Math is an essential part of conducting and analyzing scientific research. This week, our word problems delve into the fields of biology, demography, ecology and epidemiology.
Read this week’s description with your child. Choose the word problem that’s the right skill level for them and have them give it a try! After they feel they’ve found the answer, check out the solution!
Math and Science Working Together
Science is anything you can study and observe, and it can be really fun! You can study how fast plants grow and bacteria spreads, the population of animals, and you can even make models of things you observe in nature. Math makes experimenting, collecting data, and learning from the results possible – let’s practice using it to carry out scientific studies!
Pick the word problem below that’s the right skill level for you. Take your time working it out. When you feel you’ve found the answer, see below to check your solution against ours. No peeking, and have fun!
Question: Grace plants a pea for her science fair project and measures how much it grows each week. The first week, it grows 2 inches. After 2 weeks, it is 5 inches tall. After 3 weeks, it is 9 inches tall. After 4 weeks, it is 14 inches tall. After 5 weeks, it is 20 inches tall. If the pattern continues, how tall will the pea plant be after 6 weeks?
Question: Natalie collects water samples from 6 random puddles around her neighborhood and counts the number of mosquito larvae in each. She finds 12, 22, 0, 13, 8, and 13 larvae in the samples. What is the average number of larvae per water sample that Natalie collected?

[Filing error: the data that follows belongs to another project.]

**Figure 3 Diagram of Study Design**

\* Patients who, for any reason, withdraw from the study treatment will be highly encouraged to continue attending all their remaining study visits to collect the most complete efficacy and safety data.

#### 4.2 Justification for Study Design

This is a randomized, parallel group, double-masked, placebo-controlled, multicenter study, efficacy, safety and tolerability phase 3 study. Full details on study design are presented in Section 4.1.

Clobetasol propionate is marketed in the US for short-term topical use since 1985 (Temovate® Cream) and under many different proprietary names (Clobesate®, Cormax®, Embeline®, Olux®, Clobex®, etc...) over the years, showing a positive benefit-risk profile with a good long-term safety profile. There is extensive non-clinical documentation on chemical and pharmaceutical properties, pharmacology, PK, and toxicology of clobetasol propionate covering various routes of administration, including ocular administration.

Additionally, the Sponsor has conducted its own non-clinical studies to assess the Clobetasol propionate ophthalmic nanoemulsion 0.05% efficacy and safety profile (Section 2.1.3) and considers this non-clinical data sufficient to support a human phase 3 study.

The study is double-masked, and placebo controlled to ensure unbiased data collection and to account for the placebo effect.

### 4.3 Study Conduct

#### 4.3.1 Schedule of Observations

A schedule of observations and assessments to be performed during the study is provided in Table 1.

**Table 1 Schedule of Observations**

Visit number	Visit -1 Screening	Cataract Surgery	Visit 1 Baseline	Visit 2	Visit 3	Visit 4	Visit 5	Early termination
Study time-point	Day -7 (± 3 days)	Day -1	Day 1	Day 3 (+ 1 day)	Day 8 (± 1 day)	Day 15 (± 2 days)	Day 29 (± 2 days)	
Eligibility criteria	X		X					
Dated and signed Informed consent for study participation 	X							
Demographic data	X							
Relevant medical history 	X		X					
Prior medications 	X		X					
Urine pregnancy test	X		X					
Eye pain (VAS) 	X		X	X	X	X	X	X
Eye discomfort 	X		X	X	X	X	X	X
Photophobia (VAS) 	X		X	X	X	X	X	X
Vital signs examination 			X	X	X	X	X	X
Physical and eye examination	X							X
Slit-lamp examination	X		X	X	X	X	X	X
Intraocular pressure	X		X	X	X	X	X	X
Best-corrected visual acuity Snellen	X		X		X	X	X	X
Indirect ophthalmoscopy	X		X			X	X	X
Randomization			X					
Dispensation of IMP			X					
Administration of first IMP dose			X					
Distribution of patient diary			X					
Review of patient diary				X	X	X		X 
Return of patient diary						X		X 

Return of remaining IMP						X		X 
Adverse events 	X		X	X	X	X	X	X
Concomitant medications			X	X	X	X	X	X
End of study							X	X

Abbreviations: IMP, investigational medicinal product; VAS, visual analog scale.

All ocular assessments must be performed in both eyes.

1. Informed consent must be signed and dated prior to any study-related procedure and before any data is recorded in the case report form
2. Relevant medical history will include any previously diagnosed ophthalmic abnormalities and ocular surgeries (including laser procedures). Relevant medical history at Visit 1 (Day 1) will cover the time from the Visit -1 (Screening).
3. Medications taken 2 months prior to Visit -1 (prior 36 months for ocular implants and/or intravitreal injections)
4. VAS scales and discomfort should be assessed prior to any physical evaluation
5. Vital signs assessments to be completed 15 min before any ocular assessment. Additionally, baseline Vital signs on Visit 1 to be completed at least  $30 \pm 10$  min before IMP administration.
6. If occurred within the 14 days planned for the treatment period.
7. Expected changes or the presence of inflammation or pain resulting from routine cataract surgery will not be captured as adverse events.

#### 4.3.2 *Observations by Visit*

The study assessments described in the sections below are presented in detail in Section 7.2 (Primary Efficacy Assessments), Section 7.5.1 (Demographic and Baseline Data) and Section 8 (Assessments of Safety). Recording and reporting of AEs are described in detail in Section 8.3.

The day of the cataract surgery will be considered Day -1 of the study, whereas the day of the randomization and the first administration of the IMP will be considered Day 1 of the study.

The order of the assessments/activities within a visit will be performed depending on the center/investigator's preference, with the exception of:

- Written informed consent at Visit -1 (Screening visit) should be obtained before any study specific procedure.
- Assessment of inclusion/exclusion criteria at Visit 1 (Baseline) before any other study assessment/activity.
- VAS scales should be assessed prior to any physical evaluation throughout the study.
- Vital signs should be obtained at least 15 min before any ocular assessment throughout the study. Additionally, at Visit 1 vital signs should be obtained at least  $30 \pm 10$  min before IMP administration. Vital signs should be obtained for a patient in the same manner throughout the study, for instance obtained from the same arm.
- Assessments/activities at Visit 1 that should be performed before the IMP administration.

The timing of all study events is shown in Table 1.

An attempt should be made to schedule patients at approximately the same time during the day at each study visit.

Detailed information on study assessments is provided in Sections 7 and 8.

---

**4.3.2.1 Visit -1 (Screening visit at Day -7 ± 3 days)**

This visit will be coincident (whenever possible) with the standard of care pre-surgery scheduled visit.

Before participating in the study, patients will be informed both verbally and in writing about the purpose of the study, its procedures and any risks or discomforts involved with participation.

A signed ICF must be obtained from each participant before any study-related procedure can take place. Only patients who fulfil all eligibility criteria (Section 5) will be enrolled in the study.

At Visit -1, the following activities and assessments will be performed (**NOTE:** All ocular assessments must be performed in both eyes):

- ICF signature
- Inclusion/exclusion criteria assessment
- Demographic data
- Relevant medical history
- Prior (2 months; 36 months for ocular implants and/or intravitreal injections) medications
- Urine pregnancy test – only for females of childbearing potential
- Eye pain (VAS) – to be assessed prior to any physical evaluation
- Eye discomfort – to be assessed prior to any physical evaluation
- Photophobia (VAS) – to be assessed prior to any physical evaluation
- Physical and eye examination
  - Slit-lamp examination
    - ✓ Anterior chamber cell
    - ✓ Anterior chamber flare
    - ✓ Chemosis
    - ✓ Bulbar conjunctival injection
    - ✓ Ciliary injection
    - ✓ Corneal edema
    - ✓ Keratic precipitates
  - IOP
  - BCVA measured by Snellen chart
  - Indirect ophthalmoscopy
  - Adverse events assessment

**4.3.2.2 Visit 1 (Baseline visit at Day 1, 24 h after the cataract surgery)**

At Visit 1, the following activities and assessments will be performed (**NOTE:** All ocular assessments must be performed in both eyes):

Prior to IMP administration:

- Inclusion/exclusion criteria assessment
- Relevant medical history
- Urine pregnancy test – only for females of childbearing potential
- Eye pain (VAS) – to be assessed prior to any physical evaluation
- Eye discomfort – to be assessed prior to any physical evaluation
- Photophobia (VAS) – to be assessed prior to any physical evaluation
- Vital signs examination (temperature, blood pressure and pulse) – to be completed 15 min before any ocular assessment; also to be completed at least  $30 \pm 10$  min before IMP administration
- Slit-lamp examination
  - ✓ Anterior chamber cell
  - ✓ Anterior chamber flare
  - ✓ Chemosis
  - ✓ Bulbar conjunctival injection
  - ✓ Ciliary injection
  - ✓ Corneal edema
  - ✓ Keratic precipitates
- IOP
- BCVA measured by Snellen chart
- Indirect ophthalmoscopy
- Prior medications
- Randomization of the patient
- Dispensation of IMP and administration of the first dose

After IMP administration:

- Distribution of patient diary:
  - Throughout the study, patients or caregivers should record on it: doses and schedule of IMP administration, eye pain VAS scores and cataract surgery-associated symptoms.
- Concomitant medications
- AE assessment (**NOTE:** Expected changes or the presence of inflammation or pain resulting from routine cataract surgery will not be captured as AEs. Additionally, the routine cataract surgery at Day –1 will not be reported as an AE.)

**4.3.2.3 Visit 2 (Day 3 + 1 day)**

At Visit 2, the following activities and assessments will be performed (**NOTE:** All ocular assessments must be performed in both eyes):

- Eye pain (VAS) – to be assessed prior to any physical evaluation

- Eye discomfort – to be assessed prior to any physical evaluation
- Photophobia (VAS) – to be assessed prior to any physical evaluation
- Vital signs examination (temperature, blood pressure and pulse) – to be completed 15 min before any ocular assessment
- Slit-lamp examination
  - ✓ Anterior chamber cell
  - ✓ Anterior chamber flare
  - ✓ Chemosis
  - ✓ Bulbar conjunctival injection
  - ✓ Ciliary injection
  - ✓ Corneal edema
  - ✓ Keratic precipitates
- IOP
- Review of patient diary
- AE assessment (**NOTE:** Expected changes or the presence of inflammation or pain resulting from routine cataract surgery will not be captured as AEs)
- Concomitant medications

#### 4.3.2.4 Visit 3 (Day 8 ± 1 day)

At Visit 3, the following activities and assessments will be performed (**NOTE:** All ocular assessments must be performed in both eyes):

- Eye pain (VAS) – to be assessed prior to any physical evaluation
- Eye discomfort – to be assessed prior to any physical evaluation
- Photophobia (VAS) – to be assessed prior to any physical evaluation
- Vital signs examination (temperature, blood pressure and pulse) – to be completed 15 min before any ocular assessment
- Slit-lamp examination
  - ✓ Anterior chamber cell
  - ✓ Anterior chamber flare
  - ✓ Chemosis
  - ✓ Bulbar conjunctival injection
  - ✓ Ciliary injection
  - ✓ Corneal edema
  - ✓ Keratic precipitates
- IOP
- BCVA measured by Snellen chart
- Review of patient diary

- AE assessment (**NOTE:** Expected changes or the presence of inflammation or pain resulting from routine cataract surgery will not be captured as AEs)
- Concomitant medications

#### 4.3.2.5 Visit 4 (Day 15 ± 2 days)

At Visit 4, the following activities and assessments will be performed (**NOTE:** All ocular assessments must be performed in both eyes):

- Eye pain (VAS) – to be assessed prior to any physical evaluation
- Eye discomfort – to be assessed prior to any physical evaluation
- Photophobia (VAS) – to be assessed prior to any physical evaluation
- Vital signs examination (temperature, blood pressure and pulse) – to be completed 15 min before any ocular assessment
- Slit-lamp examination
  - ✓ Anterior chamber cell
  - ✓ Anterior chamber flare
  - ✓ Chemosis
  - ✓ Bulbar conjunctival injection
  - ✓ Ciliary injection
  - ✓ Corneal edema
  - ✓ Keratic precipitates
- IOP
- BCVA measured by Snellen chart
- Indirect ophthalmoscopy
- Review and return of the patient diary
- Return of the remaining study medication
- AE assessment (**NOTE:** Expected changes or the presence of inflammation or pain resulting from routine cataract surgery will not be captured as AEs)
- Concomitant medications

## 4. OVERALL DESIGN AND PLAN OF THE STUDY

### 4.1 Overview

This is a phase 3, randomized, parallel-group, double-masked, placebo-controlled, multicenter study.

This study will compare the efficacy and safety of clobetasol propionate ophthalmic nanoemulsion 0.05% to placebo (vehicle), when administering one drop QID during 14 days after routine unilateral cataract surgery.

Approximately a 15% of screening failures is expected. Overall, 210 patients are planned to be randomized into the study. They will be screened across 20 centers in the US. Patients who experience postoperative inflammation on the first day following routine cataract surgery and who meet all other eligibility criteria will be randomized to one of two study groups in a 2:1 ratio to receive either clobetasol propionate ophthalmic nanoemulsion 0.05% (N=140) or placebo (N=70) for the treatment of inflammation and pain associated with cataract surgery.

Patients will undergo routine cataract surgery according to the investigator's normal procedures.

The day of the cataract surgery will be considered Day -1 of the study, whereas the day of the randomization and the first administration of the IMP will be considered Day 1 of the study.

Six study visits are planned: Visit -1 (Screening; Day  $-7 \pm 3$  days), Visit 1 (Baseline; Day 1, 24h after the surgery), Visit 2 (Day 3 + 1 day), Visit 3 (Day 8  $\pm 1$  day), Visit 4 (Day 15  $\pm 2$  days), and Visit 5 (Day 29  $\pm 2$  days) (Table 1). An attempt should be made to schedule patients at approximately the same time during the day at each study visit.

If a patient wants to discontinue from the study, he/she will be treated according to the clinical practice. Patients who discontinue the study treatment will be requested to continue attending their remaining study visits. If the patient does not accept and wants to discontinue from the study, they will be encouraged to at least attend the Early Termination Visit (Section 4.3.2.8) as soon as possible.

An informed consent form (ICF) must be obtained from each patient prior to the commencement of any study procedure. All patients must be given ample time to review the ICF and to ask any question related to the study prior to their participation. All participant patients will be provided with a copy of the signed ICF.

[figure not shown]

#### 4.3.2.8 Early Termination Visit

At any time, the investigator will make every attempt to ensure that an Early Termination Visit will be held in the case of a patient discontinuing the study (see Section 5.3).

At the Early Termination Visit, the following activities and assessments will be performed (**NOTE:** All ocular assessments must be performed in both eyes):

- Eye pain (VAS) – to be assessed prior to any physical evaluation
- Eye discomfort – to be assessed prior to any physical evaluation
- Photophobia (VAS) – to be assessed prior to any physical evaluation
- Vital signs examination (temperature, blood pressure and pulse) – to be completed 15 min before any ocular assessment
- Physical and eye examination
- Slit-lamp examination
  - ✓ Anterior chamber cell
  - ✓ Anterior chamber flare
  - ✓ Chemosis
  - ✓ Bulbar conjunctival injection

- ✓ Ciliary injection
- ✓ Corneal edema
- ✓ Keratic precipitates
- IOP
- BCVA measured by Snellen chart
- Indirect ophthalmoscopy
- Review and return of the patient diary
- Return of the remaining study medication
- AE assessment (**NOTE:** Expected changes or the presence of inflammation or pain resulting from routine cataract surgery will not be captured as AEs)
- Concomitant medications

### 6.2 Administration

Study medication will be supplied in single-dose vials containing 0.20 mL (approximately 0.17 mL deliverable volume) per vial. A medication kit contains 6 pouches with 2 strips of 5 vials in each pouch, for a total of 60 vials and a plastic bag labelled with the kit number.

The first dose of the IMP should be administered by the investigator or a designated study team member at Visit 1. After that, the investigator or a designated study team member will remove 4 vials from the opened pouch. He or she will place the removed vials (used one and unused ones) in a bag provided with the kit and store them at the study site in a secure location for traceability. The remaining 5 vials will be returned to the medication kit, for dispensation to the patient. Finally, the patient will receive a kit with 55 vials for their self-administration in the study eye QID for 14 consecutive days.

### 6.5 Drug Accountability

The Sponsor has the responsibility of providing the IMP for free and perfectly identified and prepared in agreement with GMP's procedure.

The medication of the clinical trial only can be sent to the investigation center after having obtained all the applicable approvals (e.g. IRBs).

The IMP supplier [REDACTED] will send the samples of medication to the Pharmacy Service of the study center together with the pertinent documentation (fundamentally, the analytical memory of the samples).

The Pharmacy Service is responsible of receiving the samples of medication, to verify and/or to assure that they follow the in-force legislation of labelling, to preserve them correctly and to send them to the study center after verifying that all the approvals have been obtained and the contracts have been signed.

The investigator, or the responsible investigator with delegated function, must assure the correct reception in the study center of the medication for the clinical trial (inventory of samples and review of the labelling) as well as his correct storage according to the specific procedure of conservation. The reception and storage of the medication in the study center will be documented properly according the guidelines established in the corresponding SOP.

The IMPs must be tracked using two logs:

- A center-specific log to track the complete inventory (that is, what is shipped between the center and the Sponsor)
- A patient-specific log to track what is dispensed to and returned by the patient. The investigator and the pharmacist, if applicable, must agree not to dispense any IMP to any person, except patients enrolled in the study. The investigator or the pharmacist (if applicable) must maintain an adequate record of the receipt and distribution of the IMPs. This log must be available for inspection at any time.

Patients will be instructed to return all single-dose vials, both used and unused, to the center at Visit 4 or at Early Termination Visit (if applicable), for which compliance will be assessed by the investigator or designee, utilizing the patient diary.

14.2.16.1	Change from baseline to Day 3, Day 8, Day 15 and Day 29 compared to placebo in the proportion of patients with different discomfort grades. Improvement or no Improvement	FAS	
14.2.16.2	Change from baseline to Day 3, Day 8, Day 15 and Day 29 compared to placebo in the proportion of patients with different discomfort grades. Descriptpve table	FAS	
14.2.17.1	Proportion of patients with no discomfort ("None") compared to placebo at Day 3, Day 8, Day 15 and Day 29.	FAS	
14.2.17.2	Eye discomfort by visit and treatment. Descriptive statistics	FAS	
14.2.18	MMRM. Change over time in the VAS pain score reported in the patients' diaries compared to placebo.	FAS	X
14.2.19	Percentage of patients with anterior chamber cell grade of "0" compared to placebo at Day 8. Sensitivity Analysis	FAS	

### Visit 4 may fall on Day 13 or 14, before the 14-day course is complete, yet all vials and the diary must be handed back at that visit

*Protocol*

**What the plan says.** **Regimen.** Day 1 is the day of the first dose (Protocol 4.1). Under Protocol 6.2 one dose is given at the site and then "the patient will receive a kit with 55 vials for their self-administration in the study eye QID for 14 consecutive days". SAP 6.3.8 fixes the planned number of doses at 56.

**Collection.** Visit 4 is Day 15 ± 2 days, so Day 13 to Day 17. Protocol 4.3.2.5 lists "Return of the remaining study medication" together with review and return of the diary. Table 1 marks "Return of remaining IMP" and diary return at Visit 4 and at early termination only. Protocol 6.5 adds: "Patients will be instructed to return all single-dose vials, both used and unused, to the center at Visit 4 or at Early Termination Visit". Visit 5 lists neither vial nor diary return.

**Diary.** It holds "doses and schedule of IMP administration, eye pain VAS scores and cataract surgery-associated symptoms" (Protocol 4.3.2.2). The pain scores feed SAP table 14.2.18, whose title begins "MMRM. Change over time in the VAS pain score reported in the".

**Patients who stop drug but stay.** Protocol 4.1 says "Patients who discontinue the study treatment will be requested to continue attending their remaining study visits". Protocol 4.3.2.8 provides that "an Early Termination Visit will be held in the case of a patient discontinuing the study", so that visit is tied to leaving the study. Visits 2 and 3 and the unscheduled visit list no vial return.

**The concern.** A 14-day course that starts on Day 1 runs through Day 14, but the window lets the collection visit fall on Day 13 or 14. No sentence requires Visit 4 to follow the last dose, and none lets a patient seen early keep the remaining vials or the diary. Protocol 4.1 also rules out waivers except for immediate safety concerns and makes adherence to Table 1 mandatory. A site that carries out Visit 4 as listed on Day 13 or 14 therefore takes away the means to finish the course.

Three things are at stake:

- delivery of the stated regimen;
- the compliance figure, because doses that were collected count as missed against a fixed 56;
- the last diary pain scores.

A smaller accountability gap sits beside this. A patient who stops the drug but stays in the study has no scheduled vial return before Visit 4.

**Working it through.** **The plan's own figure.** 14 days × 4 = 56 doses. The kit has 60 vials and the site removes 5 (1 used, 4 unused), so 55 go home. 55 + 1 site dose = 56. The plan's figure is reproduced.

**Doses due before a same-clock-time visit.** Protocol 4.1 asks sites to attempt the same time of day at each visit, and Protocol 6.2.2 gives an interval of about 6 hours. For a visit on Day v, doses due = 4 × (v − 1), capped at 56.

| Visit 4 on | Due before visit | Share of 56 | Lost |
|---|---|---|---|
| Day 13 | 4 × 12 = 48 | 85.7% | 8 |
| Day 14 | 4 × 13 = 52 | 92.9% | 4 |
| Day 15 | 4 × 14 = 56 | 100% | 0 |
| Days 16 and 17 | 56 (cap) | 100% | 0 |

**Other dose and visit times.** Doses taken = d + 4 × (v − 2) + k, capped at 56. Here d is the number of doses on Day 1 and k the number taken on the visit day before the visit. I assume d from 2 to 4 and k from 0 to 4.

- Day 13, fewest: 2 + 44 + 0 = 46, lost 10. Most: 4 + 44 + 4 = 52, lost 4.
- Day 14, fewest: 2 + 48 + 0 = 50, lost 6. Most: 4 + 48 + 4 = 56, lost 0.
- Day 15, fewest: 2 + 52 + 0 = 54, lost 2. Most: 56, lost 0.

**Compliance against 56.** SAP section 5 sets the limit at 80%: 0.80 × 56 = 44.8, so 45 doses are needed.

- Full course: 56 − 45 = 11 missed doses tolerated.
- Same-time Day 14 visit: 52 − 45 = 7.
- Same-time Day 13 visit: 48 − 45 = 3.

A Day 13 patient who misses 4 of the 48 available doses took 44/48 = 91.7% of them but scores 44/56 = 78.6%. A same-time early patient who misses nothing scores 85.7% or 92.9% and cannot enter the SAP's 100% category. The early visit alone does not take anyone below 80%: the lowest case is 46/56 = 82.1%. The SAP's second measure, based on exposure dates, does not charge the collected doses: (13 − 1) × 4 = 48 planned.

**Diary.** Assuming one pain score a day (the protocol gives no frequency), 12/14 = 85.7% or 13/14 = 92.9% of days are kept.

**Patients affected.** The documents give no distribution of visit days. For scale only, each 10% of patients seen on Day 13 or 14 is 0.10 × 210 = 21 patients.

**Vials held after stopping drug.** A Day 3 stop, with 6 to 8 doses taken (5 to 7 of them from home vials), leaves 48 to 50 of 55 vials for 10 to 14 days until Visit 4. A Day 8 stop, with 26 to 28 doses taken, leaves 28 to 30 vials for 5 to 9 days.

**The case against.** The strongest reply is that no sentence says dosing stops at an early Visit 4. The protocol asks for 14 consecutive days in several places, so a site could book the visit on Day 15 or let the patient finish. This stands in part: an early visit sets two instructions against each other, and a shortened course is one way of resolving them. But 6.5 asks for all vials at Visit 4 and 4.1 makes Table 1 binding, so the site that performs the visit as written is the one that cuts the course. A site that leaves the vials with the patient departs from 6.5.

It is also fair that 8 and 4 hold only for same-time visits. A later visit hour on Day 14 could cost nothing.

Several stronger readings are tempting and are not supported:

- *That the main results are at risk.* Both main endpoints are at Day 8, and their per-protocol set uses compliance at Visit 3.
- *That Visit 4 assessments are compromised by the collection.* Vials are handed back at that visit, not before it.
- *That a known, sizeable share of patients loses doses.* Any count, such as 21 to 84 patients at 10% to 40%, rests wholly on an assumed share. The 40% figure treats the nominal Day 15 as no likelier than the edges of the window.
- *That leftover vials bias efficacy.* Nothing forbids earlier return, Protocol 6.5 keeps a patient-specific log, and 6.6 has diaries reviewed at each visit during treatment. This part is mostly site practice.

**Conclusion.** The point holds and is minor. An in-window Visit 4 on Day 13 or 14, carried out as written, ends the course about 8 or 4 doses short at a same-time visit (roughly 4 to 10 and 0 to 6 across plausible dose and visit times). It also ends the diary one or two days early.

Question: Bill’s science fair project is to test the different bacteria in the mouths of dogs and people. He swabs his own mouth and his dog’s mouth and then dabs a square centimeter of each in separate petri dishes. If the human mouth bacteria colony grows by a factor of 3 each day and the dog bacteria colony grows by a factor of 11⁄2 each day, then how much bigger will the area covered by the human bacteria be after 3 days?
Algebra and Up:
Question: Luke makes a paper mache, right-circular-cone-shaped volcano model for his science fair project. The cone is 1 foot tall before he cuts off the top, which makes the volcano 2 inches shorter. If the area of the circular base of the cone is 144π square inches, then what is the volume of the volcano model after its top has been removed? (Hint: The volume of a cone is 1⁄3 of the area of its base times its height.)
Answer: 27 inches tall
Solution: The plant grew 2 inches the first week, 5 – 2 = 3 inches the second week, 9 – 5 = 4 inches the third week, 14 – 9 = 5 inches the fourth week, and 20 – 14 = 6 inches the fifth week. The pattern is that it grows 1 more inch each week than it did the last. So, it will grow 7 inches the sixth week, making it 20 + 7 = 27 inches tall.
Answer: 111⁄3 mosquito larvae
Solution: To find the average, we add up all the numbers of larvae and then divide by the number of samples. Natalie collected a total of 12 + 22 + 0 + 13 + 8 + 13 = 68 mosquito larvae in her samples. So, the average number of mosquito larvae in a sample is 68 ÷ 6 = 111⁄3.
Answer: 235⁄8 square centimeters
Solution: Over three days, the human bacteria colony triples in area 3 times. So, the human bacteria colony will be 1 × 3 × 3 × 3 = 27 square centimeters. The dog bacteria does the same thing, but its factor is 11⁄2, so it will be 1 × 1 1⁄2× 11⁄2 × 11⁄2 = 1 × 3⁄2 × 3⁄2 × 3⁄2 = 27⁄8 = 3 3⁄8. So, the human bacteria colony is 27 – 33⁄8 = 235⁄8 square centimeters bigger.
Algebra and Up:
Answer: 5731⁄3 π cubic inches
Solution: Here’s one way to find the difference in volume between the cut-off cone and the volume of the whole cone: The whole cone is 1⁄3 × 144π × 12 = 576π cubic inches before the top is removed. The dimensions of the cut-off cone are 2 ÷ 12 = 1⁄6 those of the whole. Since the base is in two dimensions, its area is 1⁄6 × 1⁄6 × 144π = 4π square inches. The volume of the cut-off cone is 1⁄3 × 4π × 2 = 22⁄3 π cubic inches, and the difference is 5731⁄3 π cubic inches.